All abrasion resistant steels require pre-heating before welding except ENDURA and ENDURA Dual with Titanium carbides. This involves heating the steel to a specific temperature before welding, in its entirety, or at a minimum in the area surrounding the weld joint.
The pre-heat temperature will vary depending on the carbon/alloy content, thickness, welding speed, wire diameter, and ambient temperature just to name a few considerations. Generally pre-heating should be around 100-150 °C.
Why is Pre-Heating Abrasion Resistant Steel So Important?
The main reason pre-heating is required for most abrasion resistant steels is to avoid cold cracking. Cold cracking is a time delayed phenomenon in the heat affected zone (HAZ) of the base plate and/or in the weld metal thought to be caused by an input of hydrogen.
A means to avoiding such cracking is pre-heating. It delays the cooling of the weld region and weld metal thereby minimizing input of hydrogen in the weld resulting in Cold Cracking.
How is Hydrogen Introduced?
Hydrogen is often introduced during the manufacture process from operations such as quenching, or cleaning. Hydrogen may also be introduced over time through environmental exposure (soils and chemicals, including water) and corrosion.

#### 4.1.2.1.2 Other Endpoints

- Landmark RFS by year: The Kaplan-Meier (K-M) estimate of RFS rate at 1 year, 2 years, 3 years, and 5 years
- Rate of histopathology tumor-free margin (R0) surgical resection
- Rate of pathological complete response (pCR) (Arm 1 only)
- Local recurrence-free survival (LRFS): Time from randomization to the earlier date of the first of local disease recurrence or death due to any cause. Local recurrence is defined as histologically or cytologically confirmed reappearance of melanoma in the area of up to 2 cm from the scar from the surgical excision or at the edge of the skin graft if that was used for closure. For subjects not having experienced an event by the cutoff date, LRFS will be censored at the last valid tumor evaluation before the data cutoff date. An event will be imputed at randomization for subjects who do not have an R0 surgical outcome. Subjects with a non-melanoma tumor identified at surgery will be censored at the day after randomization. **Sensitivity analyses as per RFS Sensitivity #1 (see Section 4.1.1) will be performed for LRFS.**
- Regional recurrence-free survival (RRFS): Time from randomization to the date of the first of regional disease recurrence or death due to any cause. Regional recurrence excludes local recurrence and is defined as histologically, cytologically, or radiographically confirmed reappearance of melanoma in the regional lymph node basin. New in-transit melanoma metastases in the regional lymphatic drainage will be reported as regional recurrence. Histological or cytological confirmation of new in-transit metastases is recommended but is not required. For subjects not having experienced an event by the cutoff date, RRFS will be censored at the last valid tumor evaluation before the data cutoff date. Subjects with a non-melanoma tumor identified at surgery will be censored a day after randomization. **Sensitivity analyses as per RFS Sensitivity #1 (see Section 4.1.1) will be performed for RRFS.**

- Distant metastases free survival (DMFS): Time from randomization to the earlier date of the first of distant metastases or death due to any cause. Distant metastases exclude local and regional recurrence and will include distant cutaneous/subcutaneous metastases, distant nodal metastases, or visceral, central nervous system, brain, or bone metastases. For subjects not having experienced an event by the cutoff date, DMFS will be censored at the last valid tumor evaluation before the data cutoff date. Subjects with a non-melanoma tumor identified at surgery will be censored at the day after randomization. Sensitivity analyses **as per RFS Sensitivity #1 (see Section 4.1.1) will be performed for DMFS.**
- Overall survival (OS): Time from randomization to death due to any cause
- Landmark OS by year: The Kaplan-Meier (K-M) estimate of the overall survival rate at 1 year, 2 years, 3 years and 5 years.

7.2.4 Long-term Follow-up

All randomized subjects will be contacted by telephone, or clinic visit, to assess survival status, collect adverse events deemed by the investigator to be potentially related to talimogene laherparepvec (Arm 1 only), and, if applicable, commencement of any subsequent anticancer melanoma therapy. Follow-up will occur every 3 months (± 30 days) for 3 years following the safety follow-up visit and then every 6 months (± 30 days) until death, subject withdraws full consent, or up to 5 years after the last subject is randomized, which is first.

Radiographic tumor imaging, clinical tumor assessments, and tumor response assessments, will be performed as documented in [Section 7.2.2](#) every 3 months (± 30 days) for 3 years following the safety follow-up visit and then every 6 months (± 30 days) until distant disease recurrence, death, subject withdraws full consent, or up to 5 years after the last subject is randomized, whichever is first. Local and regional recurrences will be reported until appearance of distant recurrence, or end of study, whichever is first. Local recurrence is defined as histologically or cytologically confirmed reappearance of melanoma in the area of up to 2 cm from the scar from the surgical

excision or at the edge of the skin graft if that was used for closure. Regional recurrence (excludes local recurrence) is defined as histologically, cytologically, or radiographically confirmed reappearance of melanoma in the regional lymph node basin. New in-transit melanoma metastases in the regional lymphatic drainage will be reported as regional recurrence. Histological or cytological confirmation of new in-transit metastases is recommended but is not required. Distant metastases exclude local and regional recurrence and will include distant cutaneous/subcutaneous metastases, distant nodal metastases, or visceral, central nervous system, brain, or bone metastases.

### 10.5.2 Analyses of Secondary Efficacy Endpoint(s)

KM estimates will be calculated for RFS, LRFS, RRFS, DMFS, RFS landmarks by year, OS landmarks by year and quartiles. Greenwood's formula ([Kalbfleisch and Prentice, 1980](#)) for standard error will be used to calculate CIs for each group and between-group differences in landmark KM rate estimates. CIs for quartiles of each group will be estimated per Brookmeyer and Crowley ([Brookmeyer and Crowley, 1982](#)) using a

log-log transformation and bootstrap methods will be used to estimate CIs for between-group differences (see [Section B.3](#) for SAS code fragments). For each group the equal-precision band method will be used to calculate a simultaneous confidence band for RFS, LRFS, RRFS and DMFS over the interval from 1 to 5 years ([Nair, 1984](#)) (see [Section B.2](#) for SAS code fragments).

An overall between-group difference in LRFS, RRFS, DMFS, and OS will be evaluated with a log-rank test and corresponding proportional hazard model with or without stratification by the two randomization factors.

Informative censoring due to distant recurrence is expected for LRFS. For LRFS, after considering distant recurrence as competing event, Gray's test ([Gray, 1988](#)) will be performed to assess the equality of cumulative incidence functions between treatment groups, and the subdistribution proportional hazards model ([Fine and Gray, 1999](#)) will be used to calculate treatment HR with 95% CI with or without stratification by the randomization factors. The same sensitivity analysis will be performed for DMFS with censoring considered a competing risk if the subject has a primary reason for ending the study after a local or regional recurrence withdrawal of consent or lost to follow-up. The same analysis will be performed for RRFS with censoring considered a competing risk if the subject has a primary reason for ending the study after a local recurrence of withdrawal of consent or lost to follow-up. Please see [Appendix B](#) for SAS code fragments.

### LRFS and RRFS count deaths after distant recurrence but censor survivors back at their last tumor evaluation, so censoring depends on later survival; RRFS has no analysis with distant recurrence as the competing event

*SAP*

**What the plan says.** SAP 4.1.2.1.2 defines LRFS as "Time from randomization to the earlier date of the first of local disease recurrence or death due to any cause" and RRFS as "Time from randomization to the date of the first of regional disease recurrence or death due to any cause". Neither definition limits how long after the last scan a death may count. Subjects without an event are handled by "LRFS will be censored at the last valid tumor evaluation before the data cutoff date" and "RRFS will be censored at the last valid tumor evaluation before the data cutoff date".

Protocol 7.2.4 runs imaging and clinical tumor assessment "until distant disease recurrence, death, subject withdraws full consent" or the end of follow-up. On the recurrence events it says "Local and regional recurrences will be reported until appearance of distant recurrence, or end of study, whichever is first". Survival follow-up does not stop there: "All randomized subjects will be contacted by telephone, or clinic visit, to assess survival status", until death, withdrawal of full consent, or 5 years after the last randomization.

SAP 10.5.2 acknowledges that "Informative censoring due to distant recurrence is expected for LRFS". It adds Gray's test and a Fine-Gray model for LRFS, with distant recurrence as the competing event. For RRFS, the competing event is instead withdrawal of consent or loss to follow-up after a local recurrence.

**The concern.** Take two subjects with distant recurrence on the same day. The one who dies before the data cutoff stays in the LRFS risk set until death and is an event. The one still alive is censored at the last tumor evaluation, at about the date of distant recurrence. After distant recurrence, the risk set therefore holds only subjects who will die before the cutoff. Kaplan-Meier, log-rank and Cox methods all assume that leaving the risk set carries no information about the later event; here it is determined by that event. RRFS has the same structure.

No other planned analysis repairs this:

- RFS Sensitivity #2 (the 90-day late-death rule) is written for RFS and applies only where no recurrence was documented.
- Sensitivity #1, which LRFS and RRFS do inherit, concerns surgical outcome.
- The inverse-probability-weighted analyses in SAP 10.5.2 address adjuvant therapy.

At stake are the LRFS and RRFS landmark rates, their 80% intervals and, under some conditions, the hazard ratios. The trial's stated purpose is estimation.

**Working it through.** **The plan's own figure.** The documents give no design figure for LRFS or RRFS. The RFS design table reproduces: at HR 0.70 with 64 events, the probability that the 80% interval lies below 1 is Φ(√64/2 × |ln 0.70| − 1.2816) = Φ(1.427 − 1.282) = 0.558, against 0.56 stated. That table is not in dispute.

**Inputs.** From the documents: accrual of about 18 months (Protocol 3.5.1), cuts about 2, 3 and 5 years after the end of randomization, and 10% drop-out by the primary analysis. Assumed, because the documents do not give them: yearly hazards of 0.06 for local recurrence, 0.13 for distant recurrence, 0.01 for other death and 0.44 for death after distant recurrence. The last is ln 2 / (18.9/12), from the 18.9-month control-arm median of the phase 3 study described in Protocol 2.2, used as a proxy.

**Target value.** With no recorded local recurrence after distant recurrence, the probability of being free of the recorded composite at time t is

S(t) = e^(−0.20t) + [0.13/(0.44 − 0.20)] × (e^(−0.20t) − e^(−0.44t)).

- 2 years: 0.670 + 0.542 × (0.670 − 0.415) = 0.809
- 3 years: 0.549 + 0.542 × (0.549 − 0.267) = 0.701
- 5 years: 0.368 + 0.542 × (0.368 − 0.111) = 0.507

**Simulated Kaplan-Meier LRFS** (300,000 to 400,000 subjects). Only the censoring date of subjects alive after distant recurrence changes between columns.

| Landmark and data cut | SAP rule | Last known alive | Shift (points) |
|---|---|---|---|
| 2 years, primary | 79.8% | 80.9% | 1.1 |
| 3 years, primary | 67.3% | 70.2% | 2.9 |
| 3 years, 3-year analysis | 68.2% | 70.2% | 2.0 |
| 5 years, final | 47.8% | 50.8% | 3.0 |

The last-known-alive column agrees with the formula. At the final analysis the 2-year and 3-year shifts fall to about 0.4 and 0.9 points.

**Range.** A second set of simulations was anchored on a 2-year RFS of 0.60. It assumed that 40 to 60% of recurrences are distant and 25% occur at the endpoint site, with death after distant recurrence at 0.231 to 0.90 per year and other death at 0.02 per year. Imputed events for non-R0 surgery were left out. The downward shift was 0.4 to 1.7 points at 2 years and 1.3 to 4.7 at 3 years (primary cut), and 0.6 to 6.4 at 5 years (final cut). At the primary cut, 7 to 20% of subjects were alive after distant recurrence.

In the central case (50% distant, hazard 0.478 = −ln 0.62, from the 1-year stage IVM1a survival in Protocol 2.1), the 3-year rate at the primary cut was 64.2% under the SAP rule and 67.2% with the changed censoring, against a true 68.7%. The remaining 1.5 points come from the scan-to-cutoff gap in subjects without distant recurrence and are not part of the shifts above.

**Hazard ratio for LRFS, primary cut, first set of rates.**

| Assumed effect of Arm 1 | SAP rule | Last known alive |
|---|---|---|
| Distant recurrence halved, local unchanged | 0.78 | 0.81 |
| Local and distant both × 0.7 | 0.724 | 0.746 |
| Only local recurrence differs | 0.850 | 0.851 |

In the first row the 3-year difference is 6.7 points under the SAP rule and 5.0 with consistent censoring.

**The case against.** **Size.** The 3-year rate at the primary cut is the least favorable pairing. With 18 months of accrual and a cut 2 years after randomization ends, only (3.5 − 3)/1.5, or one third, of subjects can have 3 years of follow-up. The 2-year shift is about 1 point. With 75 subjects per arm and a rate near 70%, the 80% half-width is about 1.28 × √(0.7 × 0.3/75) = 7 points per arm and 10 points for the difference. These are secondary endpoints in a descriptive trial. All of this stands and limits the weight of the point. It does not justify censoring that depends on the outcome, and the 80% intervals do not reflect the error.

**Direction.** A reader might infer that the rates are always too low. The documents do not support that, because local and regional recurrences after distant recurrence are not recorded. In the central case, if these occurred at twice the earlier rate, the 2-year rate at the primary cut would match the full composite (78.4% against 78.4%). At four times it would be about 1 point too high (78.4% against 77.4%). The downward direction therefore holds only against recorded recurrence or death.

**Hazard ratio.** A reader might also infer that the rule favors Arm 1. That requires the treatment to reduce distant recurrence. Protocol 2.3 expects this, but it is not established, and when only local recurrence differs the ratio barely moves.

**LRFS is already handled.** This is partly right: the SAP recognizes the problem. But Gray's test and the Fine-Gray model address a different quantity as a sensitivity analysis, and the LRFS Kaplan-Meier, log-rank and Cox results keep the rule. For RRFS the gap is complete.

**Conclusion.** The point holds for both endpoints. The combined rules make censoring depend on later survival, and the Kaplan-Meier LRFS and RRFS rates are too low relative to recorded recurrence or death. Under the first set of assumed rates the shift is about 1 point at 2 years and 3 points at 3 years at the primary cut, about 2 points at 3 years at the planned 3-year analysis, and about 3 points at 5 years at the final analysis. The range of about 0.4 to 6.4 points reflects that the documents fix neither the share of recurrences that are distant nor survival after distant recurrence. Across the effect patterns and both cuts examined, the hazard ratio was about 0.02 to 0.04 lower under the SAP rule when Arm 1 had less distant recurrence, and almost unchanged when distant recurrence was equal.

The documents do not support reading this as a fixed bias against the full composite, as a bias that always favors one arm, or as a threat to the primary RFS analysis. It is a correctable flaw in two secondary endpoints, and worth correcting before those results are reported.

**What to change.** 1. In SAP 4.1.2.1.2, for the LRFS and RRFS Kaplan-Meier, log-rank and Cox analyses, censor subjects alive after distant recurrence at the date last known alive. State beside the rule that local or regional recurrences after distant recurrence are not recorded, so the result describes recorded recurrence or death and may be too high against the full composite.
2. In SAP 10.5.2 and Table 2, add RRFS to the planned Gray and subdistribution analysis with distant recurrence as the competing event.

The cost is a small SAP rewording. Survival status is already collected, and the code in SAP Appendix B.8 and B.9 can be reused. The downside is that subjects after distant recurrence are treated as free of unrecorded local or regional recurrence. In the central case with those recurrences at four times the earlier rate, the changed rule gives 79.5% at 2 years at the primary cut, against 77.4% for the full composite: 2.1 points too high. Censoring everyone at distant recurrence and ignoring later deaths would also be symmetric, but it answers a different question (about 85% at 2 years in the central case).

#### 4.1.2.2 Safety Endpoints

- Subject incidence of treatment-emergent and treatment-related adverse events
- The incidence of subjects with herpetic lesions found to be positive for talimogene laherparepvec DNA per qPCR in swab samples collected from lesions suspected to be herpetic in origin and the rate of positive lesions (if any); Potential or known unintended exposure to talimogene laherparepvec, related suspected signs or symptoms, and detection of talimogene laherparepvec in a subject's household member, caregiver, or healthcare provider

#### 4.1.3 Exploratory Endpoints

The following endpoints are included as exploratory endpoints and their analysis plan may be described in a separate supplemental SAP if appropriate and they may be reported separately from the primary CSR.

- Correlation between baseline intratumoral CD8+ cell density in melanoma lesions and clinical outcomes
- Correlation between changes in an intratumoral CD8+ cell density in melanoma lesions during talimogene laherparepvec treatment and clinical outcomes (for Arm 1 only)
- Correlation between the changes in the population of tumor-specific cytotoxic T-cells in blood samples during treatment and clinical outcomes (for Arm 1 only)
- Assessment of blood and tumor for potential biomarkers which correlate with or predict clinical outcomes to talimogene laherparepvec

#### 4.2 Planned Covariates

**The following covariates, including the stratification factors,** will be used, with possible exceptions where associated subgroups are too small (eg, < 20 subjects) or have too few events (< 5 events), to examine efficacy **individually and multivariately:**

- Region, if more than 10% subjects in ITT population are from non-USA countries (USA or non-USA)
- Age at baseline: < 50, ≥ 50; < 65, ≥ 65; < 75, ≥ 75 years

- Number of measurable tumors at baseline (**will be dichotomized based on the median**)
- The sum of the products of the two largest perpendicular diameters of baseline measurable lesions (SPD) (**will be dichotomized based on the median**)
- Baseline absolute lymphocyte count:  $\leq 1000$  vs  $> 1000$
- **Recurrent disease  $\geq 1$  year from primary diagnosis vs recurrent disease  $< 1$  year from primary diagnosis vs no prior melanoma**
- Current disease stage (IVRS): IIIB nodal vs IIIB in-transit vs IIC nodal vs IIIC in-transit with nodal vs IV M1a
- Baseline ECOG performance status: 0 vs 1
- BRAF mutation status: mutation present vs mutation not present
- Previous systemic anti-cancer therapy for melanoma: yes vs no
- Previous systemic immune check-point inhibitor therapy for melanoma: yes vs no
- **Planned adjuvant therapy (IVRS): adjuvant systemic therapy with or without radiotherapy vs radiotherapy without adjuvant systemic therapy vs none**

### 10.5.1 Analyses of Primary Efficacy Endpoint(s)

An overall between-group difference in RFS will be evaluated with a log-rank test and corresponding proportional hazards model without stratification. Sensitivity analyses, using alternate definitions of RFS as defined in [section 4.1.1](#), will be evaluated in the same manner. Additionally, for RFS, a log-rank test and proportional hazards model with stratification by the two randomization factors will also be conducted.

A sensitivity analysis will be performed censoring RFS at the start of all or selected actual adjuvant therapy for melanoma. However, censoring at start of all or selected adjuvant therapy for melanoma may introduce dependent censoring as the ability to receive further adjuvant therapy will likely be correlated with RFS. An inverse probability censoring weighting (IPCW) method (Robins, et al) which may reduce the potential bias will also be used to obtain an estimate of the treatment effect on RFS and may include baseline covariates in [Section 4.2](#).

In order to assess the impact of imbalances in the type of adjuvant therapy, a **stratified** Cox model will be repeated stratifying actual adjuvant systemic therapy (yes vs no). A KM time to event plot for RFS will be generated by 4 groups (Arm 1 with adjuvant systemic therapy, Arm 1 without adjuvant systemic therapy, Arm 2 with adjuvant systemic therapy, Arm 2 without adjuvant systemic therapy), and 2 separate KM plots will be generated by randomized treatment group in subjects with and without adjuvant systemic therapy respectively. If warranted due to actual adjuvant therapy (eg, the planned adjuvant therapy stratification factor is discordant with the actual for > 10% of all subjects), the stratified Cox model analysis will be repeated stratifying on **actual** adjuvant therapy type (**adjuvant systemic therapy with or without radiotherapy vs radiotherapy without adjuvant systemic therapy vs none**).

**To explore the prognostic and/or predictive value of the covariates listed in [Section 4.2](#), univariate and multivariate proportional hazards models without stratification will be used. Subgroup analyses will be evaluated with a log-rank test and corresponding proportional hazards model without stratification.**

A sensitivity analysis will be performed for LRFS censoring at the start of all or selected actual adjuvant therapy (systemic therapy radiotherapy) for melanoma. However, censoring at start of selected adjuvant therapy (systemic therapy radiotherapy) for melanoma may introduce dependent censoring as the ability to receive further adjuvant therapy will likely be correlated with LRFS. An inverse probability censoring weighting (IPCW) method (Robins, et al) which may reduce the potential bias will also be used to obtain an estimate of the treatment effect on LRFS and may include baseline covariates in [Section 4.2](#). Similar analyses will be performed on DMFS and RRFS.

What Sets ENDURA and ENDURA Dual Apart from Other Abrasion Resistant Steels?
ENDURA and ENDURA Dual are quenched in oil, which is an expensive process compared to other abrasion resistant steels which are quenched in water. Consequently, they can be welded with no pre-heating (up to 2”) and with low hydrogen rod, conditional on being welded at room temperature. This saves significant time and money spent in pre-heating the plate.
A Few Final Pre-Heating Tips
To further avoid cold cracking, it is recommended that welding surfaces be cleaned of oil, grease or other contaminates. Edges should be ground to remove residual oxides, dross or slag. Welding should also be done in an alternate “stitch” pattern instead of a continuous weld pattern.